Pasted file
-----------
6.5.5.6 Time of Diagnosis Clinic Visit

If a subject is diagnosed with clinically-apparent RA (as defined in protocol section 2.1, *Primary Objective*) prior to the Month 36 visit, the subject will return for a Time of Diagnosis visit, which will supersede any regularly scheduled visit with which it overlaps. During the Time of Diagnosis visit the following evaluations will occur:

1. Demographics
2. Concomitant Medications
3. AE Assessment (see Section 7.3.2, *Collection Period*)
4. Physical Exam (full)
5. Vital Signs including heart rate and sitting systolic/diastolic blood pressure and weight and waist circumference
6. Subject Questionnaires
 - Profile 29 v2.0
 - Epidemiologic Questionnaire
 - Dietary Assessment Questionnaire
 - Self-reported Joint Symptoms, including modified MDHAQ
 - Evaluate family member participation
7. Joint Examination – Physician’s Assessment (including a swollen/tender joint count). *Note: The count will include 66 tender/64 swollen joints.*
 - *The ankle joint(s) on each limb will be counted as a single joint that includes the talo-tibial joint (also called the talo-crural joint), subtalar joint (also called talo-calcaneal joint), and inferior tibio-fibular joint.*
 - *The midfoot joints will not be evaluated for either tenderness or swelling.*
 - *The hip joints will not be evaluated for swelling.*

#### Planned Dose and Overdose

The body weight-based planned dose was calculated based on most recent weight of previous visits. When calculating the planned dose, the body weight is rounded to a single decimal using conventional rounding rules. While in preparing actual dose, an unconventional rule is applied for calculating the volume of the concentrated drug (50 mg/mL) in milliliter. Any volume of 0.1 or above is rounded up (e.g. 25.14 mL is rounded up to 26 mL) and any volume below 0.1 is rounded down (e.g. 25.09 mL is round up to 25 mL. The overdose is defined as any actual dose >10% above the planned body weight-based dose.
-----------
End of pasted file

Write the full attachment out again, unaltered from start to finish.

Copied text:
6.5.5.6 Time of Diagnosis Clinic Visit

If a subject is diagnosed with clinically-apparent RA (as defined in protocol section 2.1, *Primary Objective*) prior to the Month 36 visit, the subject will return for a Time of Diagnosis visit, which will supersede any regularly scheduled visit with which it overlaps. During the Time of Diagnosis visit the following evaluations will occur:

1. Demographics
2. Concomitant Medications
3. AE Assessment (see Section 7.3.2, *Collection Period*)
4. Physical Exam (full)
5. Vital Signs including heart rate and sitting systolic/diastolic blood pressure and weight and waist circumference
6. Subject Questionnaires
 - Profile 29 v2.0
 - Epidemiologic Questionnaire
 - Dietary Assessment Questionnaire
 - Self-reported Joint Symptoms, including modified MDHAQ
 - Evaluate family member participation
7. Joint Examination – Physician’s Assessment (including a swollen/tender joint count). *Note: The count will include 66 tender/64 swollen joints.*
 - *The ankle joint(s) on each limb will be counted as a single joint that includes the talo-tibial joint (also called the talo-crural joint), subtalar joint (also called talo-calcaneal joint), and inferior tibio-fibular joint.*
 - *The midfoot joints will not be evaluated for either tenderness or swelling.*
 - *The hip joints will not be evaluated for swelling.*

#### Planned Dose and Overdose

The body weight-based planned dose was calculated based on most recent weight of previous visits. When calculating the planned dose, the body weight is rounded to a single decimal using conventional rounding rules. While in preparing actual dose, an unconventional rule is applied for calculating the volume of the concentrated drug (50 mg/mL) in milliliter. Any volume of 0.1 or above is rounded up (e.g. 25.14 mL is rounded up to 26 mL) and any volume below 0.1 is rounded down (e.g. 25.09 mL is round up to 25 mL. The overdose is defined as any actual dose >10% above the planned body weight-based dose.